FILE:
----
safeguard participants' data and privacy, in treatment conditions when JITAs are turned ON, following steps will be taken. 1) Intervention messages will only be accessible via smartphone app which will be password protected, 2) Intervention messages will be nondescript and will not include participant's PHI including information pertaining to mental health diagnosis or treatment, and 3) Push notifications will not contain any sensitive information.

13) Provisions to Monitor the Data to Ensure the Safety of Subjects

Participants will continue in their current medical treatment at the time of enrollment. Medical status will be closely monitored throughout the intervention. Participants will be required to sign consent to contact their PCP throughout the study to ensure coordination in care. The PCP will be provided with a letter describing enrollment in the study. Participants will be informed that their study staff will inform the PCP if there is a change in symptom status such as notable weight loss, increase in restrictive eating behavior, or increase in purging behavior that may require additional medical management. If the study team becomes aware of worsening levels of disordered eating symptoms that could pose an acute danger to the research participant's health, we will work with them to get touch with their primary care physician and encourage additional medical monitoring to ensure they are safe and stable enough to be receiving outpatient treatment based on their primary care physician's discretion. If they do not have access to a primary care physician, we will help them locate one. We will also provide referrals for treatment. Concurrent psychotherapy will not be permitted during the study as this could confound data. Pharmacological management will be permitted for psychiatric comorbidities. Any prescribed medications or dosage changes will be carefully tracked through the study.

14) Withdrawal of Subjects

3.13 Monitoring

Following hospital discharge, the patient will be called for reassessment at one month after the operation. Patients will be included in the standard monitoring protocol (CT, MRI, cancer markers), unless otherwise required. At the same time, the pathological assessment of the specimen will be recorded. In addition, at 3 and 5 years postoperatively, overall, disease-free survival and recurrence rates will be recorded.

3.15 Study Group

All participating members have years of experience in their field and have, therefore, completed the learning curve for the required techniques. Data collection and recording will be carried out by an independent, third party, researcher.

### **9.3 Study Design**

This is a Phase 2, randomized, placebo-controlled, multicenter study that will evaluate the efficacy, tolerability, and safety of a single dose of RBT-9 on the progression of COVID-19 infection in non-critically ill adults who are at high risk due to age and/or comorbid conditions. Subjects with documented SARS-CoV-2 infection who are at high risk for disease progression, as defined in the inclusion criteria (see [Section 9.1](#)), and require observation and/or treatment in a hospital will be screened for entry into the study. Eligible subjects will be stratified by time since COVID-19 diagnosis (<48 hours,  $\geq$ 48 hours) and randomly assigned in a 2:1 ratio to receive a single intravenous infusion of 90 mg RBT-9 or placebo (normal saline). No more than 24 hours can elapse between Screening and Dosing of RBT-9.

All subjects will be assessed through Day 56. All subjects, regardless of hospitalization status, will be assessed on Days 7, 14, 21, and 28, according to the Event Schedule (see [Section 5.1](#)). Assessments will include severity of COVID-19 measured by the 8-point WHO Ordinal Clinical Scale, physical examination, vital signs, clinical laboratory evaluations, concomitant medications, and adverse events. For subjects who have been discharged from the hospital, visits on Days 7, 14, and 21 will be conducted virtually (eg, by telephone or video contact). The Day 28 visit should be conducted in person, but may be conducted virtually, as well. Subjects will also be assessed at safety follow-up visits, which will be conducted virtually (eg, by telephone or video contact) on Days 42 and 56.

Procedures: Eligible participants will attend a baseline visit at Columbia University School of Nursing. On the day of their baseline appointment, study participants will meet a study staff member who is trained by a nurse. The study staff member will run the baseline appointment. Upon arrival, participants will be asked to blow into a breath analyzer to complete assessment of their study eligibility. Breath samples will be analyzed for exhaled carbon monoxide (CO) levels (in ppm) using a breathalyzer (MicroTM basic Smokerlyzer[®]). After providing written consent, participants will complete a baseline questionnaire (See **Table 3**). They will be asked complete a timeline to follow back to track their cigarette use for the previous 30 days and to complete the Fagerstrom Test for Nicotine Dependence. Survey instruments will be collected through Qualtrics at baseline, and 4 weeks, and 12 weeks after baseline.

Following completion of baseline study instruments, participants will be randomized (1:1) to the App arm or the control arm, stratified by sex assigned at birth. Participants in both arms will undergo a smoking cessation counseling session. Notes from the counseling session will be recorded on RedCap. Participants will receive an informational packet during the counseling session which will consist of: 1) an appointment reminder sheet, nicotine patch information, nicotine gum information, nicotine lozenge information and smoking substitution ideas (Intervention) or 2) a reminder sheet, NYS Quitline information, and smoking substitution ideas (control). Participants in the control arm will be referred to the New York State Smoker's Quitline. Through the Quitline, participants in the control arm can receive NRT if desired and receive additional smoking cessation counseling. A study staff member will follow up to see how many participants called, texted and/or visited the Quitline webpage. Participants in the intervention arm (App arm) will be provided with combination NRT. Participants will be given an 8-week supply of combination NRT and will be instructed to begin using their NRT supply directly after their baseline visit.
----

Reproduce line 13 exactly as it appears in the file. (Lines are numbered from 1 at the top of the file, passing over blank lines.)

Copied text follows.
Following completion of baseline study instruments, participants will be randomized (1:1) to the App arm or the control arm, stratified by sex assigned at birth. Participants in both arms will undergo a smoking cessation counseling session. Notes from the counseling session will be recorded on RedCap. Participants will receive an informational packet during the counseling session which will consist of: 1) an appointment reminder sheet, nicotine patch information, nicotine gum information, nicotine lozenge information and smoking substitution ideas (Intervention) or 2) a reminder sheet, NYS Quitline information, and smoking substitution ideas (control). Participants in the control arm will be referred to the New York State Smoker's Quitline. Through the Quitline, participants in the control arm can receive NRT if desired and receive additional smoking cessation counseling. A study staff member will follow up to see how many participants called, texted and/or visited the Quitline webpage. Participants in the intervention arm (App arm) will be provided with combination NRT. Participants will be given an 8-week supply of combination NRT and will be instructed to begin using their NRT supply directly after their baseline visit.